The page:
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Primary school sports day -DD only in 1 class race others in class are in 4 events

(11 Posts)
babiesandbirmans Sat 06-Jun-15 00:07:04

My 8 yo Daughter has come home from school and told me that at school they had races to see who was competing at sports day and the children that came 1st or 2nd will compete on sports day. My daughter will take place in 1 event, the class skipping race, when all the class race.

So she will be sat around watching everyone else race all afternoon and only have one chance at competing and one chance at getting a medal.

Not quite sure if I am being over sensitive but I think that's not fair, each child should run an equal number of races with the odd exception. I think sport is for all and the school sports day will still be competitive as every child will have their chance to shine in their own races.

Just wondered what others opinions were.......

ErrolTheDragon Sat 06-Jun-15 00:44:46

Sounds a bit like my primary back in the dark ages- tbh I was entirely happy to sit around watching, I wouldn't have won anything if they had made me compete unless there was an obvious duffers race which would have been embarrassing. So, yes I think you're being a bit over sensitive.

However- I do think there are better ways to do school sports days. DDs primary had it as an interHouse competition, there were lots of events and everyone took part in a couple of events. While kids had the fun of trying to win, the points were for the group, the parents were cheering the team not just their little Johnny - I think that sort of arrangement allows for a balance between allowing healthy competition and participation.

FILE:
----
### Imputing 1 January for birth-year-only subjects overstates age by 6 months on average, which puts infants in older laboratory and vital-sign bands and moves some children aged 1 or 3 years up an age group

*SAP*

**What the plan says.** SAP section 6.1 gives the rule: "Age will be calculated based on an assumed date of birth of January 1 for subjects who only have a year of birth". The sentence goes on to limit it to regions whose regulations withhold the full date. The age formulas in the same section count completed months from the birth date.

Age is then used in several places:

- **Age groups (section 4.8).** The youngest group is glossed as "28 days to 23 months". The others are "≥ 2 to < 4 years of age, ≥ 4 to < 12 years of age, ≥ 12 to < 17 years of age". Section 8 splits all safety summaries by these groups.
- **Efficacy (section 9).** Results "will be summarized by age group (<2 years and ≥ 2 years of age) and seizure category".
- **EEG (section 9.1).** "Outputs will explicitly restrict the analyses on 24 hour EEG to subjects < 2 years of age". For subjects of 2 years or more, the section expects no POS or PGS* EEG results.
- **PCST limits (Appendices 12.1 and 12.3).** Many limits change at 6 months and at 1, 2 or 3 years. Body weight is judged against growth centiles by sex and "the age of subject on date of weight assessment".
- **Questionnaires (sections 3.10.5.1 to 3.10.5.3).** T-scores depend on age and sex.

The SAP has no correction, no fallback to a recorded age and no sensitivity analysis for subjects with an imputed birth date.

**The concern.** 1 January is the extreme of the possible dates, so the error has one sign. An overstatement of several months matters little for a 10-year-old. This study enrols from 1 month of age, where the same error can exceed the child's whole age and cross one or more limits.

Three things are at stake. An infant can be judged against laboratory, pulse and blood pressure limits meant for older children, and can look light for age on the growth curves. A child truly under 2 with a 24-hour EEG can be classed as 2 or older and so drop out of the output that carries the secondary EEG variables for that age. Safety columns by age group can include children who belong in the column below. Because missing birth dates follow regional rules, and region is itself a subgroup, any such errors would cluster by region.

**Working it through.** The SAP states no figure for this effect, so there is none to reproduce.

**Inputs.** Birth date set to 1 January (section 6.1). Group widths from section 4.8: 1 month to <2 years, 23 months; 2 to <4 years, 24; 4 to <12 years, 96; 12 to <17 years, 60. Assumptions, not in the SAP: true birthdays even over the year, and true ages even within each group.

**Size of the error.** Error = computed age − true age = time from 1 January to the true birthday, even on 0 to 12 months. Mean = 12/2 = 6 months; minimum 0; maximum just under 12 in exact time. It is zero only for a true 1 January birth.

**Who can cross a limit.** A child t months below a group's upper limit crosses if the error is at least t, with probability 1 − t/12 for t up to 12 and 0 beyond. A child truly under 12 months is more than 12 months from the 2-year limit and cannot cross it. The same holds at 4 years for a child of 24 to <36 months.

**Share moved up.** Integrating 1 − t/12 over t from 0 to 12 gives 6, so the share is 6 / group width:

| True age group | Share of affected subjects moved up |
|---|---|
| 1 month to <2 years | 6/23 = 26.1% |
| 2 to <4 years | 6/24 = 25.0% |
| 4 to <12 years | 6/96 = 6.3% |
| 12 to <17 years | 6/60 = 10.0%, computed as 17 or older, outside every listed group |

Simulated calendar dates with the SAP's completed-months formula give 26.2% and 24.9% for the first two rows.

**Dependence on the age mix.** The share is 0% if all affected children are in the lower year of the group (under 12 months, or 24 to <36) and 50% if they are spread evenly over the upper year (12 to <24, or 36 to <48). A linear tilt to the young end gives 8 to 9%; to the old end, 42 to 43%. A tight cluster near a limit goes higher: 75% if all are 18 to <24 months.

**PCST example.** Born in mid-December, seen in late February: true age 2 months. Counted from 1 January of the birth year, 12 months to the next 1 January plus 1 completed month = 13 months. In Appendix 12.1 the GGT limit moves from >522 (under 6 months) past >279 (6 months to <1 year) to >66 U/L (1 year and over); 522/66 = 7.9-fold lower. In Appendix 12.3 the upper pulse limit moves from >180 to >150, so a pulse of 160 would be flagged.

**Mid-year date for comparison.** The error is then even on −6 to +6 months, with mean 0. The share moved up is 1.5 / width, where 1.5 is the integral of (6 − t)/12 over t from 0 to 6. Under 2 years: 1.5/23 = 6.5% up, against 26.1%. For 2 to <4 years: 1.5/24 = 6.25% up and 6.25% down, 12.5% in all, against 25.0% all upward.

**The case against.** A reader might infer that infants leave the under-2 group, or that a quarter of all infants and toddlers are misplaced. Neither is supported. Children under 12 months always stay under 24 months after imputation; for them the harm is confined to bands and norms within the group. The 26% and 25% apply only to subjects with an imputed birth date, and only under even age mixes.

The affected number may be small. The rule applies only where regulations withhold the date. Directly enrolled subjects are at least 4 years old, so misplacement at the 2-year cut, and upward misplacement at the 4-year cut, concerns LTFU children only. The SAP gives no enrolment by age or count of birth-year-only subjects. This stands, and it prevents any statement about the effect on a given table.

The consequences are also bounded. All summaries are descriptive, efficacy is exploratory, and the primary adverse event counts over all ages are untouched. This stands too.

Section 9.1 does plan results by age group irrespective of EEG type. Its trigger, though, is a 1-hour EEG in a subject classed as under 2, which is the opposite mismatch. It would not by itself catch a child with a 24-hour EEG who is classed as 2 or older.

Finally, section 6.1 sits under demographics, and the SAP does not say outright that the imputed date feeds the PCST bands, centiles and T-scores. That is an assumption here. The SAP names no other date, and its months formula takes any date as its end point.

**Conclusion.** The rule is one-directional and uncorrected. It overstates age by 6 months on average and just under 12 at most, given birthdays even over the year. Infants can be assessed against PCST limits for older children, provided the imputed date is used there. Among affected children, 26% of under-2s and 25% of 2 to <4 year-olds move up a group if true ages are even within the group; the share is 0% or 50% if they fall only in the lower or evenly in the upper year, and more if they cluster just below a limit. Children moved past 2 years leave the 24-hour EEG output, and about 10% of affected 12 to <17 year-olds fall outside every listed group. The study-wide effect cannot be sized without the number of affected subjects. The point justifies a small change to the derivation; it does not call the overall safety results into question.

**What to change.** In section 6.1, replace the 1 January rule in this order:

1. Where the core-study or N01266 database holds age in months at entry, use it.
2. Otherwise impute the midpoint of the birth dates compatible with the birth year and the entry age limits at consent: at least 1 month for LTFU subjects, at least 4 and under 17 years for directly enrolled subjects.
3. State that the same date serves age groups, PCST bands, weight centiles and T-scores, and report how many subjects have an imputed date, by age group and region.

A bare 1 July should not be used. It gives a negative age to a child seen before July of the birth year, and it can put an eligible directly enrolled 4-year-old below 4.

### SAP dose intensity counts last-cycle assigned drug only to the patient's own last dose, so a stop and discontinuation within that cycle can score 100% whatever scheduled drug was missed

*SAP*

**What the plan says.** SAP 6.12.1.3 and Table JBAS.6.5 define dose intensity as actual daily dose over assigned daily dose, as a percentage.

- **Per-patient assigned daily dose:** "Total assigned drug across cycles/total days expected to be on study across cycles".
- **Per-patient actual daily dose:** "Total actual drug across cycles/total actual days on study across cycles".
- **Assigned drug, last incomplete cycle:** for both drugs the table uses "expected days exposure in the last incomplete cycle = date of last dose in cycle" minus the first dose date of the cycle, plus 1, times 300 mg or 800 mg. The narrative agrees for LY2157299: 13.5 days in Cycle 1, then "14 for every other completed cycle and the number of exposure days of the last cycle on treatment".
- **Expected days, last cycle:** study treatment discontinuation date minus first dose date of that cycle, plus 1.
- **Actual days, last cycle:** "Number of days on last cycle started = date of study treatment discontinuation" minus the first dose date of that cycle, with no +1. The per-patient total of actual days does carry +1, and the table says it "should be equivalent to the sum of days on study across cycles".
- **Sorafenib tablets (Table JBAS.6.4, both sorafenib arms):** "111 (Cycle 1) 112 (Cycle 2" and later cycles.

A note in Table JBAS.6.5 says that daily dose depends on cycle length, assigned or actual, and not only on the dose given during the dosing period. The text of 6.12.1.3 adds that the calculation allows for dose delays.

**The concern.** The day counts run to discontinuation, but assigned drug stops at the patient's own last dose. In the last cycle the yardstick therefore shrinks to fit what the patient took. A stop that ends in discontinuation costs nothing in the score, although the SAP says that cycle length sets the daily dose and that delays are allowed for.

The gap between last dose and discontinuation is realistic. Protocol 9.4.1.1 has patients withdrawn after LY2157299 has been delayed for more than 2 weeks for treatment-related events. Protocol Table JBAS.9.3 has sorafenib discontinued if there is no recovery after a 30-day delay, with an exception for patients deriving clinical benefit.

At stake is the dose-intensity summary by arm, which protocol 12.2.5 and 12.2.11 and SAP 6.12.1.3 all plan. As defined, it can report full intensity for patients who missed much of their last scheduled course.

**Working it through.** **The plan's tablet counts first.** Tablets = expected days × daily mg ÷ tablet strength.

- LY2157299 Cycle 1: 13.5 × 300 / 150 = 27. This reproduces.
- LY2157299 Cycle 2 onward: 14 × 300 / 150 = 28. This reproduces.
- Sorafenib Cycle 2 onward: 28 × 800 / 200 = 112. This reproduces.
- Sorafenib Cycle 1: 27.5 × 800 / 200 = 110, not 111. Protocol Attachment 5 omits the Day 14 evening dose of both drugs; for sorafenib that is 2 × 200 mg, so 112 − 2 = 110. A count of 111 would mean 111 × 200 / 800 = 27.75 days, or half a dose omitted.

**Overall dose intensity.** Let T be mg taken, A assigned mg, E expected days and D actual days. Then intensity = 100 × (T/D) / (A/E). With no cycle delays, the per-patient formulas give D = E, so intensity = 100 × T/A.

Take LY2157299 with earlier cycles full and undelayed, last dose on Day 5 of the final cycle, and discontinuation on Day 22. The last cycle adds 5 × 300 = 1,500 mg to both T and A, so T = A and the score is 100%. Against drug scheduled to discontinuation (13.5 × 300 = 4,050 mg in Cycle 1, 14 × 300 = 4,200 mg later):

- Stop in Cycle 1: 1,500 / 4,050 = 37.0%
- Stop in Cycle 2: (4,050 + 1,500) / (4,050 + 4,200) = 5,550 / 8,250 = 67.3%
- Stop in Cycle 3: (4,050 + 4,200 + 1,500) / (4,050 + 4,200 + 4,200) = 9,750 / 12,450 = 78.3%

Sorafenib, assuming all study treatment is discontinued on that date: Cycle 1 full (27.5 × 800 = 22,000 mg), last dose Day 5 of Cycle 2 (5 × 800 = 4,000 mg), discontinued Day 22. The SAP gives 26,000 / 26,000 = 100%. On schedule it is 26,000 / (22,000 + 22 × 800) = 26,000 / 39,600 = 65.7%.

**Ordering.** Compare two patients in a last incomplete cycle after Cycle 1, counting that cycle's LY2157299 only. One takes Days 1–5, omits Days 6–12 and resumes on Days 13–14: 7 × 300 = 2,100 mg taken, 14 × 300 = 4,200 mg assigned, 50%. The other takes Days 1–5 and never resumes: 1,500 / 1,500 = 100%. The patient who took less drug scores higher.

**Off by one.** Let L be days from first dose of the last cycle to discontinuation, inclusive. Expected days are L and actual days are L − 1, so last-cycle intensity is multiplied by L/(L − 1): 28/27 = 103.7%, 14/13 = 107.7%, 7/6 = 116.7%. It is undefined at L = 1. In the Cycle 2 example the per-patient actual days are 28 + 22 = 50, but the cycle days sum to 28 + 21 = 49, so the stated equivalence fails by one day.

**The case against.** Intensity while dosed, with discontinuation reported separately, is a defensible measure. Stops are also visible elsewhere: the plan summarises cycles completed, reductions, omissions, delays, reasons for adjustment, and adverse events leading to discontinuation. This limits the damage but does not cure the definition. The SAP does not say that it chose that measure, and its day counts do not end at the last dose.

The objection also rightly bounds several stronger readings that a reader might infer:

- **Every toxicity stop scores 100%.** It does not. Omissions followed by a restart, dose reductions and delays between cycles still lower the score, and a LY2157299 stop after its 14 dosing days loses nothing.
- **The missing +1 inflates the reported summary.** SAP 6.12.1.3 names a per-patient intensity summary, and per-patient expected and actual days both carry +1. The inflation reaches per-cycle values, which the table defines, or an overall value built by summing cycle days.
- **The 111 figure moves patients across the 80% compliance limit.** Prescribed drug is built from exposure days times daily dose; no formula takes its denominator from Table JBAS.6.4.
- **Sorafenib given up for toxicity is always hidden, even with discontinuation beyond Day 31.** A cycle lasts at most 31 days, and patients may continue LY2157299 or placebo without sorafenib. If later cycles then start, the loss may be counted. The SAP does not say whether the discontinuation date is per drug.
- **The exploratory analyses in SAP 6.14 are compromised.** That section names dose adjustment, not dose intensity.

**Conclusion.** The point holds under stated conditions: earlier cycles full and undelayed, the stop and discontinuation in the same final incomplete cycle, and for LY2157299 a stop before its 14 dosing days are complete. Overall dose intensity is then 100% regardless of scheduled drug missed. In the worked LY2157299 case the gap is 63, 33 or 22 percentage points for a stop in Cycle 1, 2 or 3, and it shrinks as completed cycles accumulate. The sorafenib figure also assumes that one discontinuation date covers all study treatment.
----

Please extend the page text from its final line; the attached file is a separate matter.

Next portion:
TheoreticalOrder Sat 06-Jun-15 06:56:01

I'm torn on this. I have competitive sporty children that attend a competitive sporty school, podium 1/2/3 for every race etc. We are at one end of the spectrum, where I recently heard of another school that has no races, just events where children run round in circles so there are no winners or losers. Which is obviously the other end of the spectrum.

BUT....and I guess this makes the difference, our Sports Day is all day, and with the number of pupils this means all children get more than one bite of the cherry - for example there is a 200m race where there is an A race and a B race , with the more able children racing in the A race, and more of a mixture in the B race.

So in answer to your op, I think no it's not fair, there should be more races and more opportunities. In general I am opposed to parents complaining about little Johnny not getting picked for sports events when he's not one of the more able, but in this instance, when it's a whole day and one skipping event, I see your point.

Kampeki Sat 06-Jun-15 09:25:54

At my dd's school, the kids choose which races they're going to do. They have to do at least one, but they can do more if they like.

Are you sure your dd hasn't just opted out of the others?

ragged Sat 06-Jun-15 09:37:51

I'm mixed, too. You can always take them for sports activities outside of school, too.

In primary, I'd prefer a system where everyone did approx. same number of events. But that will be torture for some who know they'll be last in everything, and it takes ages as a parent to watch the kids do events. DC primary actually kind of graded them, so the 4 fastest ran a race together & a 2nd 4 fastest had a separate race, made each event truly competitive but not demoralising, which was some help.

@ DD's secondary only a tiny number of kids do any actual sports on sports day, the rest are cheerleaders, organisers & support workers. I think this works really well; my very sporty DD isn't doing anything this year, either, btw.